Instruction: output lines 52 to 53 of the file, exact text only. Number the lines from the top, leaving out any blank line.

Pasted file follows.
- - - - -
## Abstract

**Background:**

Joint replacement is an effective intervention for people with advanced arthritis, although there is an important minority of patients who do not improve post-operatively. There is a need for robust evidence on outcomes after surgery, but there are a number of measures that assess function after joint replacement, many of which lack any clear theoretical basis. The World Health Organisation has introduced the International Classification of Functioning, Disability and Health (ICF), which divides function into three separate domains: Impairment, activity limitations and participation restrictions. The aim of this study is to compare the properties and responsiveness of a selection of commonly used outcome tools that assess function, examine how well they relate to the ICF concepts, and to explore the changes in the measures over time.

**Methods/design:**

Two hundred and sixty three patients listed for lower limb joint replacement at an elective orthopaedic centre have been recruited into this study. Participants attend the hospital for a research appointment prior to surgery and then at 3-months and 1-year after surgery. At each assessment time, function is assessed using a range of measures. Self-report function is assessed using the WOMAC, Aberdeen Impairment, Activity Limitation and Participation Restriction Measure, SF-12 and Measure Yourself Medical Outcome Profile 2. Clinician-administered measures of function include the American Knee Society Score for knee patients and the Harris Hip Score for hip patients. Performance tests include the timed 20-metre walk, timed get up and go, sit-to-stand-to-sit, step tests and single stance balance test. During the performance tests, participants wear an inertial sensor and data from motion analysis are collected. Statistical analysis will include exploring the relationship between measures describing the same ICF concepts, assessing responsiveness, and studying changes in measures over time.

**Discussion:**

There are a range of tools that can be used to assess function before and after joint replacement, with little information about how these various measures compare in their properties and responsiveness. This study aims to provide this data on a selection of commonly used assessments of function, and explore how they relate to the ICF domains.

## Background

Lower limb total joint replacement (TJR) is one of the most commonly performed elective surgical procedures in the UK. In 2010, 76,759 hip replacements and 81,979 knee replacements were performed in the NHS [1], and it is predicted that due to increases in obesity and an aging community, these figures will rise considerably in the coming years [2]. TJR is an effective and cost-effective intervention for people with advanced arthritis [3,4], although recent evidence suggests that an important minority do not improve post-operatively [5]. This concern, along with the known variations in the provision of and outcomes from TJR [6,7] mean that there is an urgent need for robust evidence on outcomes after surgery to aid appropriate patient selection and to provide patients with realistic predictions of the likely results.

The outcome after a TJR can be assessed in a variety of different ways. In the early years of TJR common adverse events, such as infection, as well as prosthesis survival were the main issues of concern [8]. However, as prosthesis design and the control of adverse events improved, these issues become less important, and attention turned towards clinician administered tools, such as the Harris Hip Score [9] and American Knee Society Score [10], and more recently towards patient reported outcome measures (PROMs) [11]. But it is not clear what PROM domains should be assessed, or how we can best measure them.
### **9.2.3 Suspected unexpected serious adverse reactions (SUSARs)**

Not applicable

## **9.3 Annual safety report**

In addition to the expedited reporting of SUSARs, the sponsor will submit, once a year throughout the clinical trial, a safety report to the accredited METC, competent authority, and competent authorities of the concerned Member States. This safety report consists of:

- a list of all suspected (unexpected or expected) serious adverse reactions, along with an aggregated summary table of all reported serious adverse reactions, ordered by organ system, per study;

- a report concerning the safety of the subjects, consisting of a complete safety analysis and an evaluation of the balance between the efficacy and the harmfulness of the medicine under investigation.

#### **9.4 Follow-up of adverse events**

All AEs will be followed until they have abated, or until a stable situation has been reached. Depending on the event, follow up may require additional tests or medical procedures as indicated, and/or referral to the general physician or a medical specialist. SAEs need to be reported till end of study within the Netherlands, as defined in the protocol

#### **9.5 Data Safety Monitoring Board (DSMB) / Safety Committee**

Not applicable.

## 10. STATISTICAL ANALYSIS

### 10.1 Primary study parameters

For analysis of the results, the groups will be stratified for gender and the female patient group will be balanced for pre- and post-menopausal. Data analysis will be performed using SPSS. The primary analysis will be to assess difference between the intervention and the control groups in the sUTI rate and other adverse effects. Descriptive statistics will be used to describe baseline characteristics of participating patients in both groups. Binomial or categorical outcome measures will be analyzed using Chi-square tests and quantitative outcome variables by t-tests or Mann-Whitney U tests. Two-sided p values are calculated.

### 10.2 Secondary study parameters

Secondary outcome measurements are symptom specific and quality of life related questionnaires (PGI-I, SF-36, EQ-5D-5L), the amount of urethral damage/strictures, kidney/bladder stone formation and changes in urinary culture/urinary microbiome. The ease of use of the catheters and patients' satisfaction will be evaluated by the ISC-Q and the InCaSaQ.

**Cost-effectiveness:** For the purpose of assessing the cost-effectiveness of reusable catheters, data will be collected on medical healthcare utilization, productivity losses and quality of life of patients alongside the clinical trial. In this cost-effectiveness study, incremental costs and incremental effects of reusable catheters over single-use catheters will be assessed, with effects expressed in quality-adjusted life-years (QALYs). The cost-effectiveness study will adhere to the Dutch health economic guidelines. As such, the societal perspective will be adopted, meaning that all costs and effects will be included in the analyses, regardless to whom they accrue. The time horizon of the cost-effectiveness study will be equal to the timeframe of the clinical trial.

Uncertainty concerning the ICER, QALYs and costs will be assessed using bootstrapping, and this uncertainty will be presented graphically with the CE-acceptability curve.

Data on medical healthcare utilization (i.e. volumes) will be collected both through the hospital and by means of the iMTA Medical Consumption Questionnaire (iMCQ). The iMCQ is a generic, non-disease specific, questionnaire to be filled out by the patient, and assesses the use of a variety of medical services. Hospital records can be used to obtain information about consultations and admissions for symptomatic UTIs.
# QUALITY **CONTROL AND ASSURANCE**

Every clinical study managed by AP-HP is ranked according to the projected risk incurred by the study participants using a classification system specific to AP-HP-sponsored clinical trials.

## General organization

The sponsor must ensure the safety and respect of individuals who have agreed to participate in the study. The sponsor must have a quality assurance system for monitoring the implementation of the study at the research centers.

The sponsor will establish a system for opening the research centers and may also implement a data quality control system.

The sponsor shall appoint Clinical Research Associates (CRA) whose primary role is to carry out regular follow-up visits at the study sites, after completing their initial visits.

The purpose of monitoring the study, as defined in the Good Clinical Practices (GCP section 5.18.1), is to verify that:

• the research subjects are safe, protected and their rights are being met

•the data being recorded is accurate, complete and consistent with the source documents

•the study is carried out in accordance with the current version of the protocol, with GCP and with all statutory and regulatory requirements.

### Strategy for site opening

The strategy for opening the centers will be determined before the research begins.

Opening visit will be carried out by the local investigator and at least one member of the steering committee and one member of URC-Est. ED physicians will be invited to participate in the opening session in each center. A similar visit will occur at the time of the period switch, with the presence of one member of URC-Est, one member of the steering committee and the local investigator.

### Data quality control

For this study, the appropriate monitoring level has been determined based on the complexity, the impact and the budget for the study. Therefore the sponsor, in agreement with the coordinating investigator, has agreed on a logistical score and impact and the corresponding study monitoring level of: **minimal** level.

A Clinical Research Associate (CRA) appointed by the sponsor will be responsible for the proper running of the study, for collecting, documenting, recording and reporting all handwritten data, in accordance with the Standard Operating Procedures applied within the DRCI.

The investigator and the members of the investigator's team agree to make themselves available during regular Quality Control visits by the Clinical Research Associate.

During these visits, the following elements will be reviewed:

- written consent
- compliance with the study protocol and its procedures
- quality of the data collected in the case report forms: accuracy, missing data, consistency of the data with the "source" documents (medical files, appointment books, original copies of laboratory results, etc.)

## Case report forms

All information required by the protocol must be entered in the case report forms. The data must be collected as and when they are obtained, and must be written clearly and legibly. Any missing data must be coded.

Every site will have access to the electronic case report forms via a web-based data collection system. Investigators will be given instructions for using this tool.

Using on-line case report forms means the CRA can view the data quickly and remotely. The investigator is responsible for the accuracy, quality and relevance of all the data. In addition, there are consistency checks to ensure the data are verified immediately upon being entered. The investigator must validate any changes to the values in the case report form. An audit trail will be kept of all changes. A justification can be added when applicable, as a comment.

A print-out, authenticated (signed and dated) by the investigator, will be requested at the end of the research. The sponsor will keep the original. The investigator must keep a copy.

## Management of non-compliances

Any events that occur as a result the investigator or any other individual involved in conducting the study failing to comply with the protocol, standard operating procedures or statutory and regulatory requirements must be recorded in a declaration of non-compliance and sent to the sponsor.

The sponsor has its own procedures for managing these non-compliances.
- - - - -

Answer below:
Every site will have access to the electronic case report forms via a web-based data collection system. Investigators will be given instructions for using this tool.

Using on-line case report forms means the CRA can view the data quickly and remotely. The investigator is responsible for the accuracy, quality and relevance of all the data. In addition, there are consistency checks to ensure the data are verified immediately upon being entered. The investigator must validate any changes to the values in the case report form. An audit trail will be kept of all changes. A justification can be added when applicable, as a comment.